María Carvajal Regidor was awarded a 2019 Future Leaders Scholarship by the International Writing Centers Association to recognize her leadership skills in writing center research and administration.
Carolyn Wisniewski and Kristi McDuffie were awarded a 2019 Provost’s Faculty Retreat Grant to support “Innovative Student Learning through Embedded Online Writing Support,” a collaboration between the Writers Workshop and Undergraduate Rhetoric Program that integrates online writing tutoring within the newly developed online RHET 105 course.
Bruce Kovanen was awarded the 2018 Ben Rafoth Graduate Research Grant by the International Writing Center Association. This grant will help fund Bruce’s study “Interactive Organization of Embodied Action in Writing Center Tutorials.”
Carolyn Wisniewski was awarded a 2018 research grant from the Council of Writing Program Administrators for her study “Novice Writing Teachers’ Development of Effective Response Strategies.”
Carolyn Wisniewski, María Carvajal Regidor, Lisa Chason, Evin Groundwater, Allison Kranek, Dorothy Mayne, and Logan Middleton will publish “Questioning Assumptions about Online Tutoring: A Mixed-Method Study of Face-to-Face and Synchronous Online Writing Center Tutorials” in Writing Center Journal (forthcoming).
Sarah Patrick, a Writers Workshop consultant alumna who majored in journalism and creative writing, will publish “Chinese International Students’ Reactions to Tutor Talk: Using Scaffolding Strategies to Support Language Acquisition in the Writing Center” in Praxis: A Writing Journal (forthcoming Summer 2020).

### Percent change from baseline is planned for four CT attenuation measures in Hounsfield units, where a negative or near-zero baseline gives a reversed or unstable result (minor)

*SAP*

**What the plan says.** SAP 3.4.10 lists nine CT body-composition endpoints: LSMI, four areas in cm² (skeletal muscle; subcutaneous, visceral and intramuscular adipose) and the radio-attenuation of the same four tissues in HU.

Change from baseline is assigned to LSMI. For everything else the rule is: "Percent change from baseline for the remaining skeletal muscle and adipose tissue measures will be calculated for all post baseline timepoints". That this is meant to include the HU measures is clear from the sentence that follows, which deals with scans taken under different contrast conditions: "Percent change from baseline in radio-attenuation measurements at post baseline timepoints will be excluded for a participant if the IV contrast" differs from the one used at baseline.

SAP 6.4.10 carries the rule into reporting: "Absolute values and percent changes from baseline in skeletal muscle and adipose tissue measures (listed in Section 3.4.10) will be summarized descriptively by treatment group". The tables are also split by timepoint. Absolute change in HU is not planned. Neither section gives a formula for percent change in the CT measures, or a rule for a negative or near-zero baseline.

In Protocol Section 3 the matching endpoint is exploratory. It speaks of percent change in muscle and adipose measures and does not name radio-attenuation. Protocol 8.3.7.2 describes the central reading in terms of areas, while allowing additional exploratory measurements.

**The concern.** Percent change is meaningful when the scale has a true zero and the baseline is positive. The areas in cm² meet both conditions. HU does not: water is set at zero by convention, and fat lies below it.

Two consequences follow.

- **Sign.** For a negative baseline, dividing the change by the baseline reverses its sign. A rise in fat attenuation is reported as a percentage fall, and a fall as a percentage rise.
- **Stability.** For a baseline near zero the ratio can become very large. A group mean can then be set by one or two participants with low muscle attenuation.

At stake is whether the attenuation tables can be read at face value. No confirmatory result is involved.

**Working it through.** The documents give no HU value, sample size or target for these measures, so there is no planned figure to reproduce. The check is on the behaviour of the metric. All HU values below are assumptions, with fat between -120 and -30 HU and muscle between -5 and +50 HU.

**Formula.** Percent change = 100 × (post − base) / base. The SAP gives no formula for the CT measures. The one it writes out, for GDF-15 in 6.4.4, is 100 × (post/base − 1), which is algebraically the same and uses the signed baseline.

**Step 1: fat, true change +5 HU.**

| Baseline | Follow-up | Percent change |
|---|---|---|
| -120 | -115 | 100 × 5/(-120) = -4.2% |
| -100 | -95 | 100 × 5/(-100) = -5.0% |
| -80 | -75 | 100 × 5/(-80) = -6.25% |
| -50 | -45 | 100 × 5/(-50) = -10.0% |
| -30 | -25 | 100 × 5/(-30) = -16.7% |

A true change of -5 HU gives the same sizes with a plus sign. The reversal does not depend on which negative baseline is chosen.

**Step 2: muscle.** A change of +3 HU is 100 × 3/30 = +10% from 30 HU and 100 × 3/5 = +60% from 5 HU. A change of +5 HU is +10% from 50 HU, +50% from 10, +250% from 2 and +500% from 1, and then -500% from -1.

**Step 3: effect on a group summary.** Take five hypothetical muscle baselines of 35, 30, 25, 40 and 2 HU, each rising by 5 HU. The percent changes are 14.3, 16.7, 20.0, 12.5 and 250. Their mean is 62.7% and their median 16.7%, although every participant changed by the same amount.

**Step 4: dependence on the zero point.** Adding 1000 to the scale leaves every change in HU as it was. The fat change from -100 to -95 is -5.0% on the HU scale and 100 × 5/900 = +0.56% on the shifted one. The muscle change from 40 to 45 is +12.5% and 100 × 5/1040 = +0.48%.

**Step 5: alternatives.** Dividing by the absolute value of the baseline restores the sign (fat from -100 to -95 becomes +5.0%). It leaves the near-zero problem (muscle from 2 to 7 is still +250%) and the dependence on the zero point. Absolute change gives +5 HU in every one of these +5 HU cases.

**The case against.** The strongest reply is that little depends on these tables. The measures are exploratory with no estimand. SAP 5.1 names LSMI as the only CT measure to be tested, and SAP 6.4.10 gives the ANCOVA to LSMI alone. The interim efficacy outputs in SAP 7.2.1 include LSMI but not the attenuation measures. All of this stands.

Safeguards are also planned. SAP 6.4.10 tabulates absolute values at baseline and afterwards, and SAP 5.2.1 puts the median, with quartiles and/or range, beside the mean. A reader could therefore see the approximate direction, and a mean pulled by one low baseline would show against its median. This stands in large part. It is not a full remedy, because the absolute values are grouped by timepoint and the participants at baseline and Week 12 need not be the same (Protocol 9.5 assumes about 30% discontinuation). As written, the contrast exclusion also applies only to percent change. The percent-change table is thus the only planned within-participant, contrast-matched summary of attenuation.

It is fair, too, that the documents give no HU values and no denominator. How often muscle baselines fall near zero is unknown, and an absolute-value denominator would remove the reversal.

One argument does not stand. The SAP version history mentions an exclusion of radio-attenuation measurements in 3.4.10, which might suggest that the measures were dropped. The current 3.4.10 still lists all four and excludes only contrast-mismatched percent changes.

Olivia Buck, a University of Illinois alumna and former Writers Workshop consultant, has published “Students’ Idea of the Writing Center: First-Visit Undergraduate Students’ Pre- and Post-Tutorial Perceptions of the Writing Center” in The Peer Review (2018).
The Writers Workshop is in the midst of a three-year assessment cycle in which the workshop’s administrative team is working to (a) isolate and describe the center’s core values, (b) develop assessment instruments to measure aspects of said core values, and (c) work toward assessing the efficacy of these values—how they’re being enacted through one-to-one writing consultations. Through this assessment, the workshop hopes to speak to both internal and external stakeholders, both charting new avenues for training, professional development, and training as well as making a case to outside administrative audiences for the importance of the Workshop on campus.
Additionally, the Writers Workshop has partnered with the UIUC Undergraduate Library Research Libraries in an ongoing collaborative research effort studying our joint Research-and-Writing (RAW) Consultations. This work hopes to better understand the dynamics and efficacy of our RAW sessions and seeks to develop practical outcomes for implementing cross-institutional programming and pedagogy. An article sharing results of this program evaluation, “Unifying Academic Research and Writing Services: Student Perspectives on a Revised Service Model” (David Ward, Carolyn Wisniewski, Susan Avery, and Kirsten Feist) is forthcoming in Journal of Academic Librarianship,